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Middle cerebral artery occlusion (MCAO) promotes occlusion of downstream microvessels, which leads to microvascular perfusion defects, and initiates cellular inflammation, which requires the sequential expression of leukocyte adhesion receptors on microvascular endothelial cells. Changes in microvascular integrity and permeability, loss of basal lamina integrity, simultaneous decreases in specific endothelial cell and astrocyte integrins and changes in astrocyte ultrastructure also occur during early ischemia. Endothelial cell leukocyte adhesion receptors respond to ischemia in a rapid and orderly way, to initiate the cellular inflammatory response. P-selectin appears on the endothelium by 2 hours of MCAO, followed by intercellular adhesion molecule-1 by 4 hours and E-selectin between 7 and 24 hours after MCAO (during reperfusion). Also, integrin αVβ3 is rapidly expressed by microvascular myointimal smooth muscle cells within 2 hours of MCAO. Those findings are consistent with the view that both microvascular and neuron injury may occur much more rapidly than the time frame for the appearance of cellular inflammatory cells in the primate basal ganglia.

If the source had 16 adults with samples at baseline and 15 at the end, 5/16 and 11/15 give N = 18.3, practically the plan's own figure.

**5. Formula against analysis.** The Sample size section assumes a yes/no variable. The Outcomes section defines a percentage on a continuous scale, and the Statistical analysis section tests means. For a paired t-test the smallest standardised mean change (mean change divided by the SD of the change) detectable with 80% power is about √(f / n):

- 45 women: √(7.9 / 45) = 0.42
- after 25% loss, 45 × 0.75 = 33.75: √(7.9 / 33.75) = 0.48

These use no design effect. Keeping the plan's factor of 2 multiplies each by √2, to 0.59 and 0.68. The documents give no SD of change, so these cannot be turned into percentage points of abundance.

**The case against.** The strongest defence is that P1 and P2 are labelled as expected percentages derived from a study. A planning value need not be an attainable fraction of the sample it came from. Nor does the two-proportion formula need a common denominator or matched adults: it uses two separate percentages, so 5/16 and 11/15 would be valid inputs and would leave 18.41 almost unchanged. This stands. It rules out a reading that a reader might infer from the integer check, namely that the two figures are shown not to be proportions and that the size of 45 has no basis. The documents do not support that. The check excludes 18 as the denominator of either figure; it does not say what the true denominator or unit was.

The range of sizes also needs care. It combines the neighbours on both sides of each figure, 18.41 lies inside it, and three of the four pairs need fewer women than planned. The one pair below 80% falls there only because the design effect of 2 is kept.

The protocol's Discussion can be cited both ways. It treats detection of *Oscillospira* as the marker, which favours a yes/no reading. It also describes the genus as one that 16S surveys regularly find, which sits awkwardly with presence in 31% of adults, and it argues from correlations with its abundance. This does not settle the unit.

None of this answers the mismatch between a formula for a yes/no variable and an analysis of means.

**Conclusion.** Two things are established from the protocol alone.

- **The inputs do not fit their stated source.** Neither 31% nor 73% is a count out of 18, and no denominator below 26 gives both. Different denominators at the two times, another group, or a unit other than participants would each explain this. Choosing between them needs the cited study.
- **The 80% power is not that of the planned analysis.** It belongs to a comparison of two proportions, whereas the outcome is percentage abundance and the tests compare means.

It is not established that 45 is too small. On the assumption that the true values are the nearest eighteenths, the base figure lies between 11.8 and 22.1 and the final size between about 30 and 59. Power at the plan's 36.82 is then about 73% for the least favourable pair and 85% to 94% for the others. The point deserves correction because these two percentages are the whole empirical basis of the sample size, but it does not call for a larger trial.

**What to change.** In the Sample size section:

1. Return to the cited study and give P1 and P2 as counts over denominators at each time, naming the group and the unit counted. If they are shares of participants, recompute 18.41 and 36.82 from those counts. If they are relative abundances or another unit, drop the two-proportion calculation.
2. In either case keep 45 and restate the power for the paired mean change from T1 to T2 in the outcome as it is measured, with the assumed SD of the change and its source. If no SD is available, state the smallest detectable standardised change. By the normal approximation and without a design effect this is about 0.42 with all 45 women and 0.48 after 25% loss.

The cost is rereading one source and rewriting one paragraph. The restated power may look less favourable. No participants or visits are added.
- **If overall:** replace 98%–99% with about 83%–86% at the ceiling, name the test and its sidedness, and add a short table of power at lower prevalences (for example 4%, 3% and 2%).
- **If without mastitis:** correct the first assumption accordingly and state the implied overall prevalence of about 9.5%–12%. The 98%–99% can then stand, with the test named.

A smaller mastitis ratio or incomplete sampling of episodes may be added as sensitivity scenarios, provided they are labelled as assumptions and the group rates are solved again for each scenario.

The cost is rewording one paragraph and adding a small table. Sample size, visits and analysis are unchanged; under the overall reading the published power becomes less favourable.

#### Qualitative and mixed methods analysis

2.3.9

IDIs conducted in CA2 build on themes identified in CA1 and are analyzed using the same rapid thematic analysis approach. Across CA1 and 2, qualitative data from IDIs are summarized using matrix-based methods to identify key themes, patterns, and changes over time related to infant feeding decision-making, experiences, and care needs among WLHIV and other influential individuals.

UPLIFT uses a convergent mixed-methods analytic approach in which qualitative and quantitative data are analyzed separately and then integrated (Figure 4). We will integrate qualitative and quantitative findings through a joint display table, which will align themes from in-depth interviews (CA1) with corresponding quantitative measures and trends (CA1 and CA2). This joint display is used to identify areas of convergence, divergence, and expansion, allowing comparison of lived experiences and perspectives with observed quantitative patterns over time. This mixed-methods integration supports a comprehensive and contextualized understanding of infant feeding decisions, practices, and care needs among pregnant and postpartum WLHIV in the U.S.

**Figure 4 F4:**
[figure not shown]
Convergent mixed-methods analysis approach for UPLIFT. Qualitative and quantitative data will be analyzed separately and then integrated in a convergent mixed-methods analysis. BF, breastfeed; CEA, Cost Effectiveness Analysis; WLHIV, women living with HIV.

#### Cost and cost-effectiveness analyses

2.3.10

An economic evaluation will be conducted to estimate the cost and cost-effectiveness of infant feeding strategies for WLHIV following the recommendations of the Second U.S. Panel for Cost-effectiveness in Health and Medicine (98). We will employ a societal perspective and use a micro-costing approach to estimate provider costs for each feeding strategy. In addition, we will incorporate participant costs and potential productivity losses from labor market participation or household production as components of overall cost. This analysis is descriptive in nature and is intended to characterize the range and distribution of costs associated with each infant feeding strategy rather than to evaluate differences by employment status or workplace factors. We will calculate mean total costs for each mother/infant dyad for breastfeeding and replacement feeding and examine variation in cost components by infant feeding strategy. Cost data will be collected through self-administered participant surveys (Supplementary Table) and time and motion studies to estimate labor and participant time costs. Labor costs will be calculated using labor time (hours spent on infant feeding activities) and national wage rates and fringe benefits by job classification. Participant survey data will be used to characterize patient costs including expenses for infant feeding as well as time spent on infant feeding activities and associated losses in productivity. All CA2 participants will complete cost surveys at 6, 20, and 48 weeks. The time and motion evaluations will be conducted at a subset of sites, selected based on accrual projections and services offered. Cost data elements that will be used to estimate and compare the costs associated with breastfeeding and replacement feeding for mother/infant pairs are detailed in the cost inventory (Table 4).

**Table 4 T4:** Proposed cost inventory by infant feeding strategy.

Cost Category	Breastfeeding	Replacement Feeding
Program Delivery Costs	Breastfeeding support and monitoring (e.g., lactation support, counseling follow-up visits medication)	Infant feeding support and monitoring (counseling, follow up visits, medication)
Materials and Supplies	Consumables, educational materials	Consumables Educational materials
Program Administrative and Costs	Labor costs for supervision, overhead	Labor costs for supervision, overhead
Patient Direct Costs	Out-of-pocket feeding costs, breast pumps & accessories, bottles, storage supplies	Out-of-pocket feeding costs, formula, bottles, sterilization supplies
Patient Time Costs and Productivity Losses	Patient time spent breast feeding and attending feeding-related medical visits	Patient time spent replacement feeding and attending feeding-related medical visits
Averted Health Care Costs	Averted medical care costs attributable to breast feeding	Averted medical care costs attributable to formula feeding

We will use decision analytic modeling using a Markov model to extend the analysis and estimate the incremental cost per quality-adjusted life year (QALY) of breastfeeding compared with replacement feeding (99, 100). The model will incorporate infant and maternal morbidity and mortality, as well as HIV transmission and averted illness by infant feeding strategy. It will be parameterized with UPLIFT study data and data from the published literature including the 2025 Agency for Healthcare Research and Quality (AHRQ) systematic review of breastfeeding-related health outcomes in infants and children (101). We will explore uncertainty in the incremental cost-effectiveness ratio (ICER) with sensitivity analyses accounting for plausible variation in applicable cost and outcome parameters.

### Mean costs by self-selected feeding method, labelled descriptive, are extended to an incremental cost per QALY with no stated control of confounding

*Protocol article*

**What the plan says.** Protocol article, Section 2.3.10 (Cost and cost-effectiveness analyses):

Cerebral capillaries consist of endothelial cells, basal lamina (a portion of the extracellular matrix (ECM)) and astrocyte end-feet. Anatomical and functional relationships support their consideration as unique ternary complexes. In the adult brain, the ECM is found as the basal lamina in microvessels and within the meninges, in addition to other sites. In non-capillary microvessels, individual smooth muscle cells are encased in the ECM, which is continuous with the basal lamina.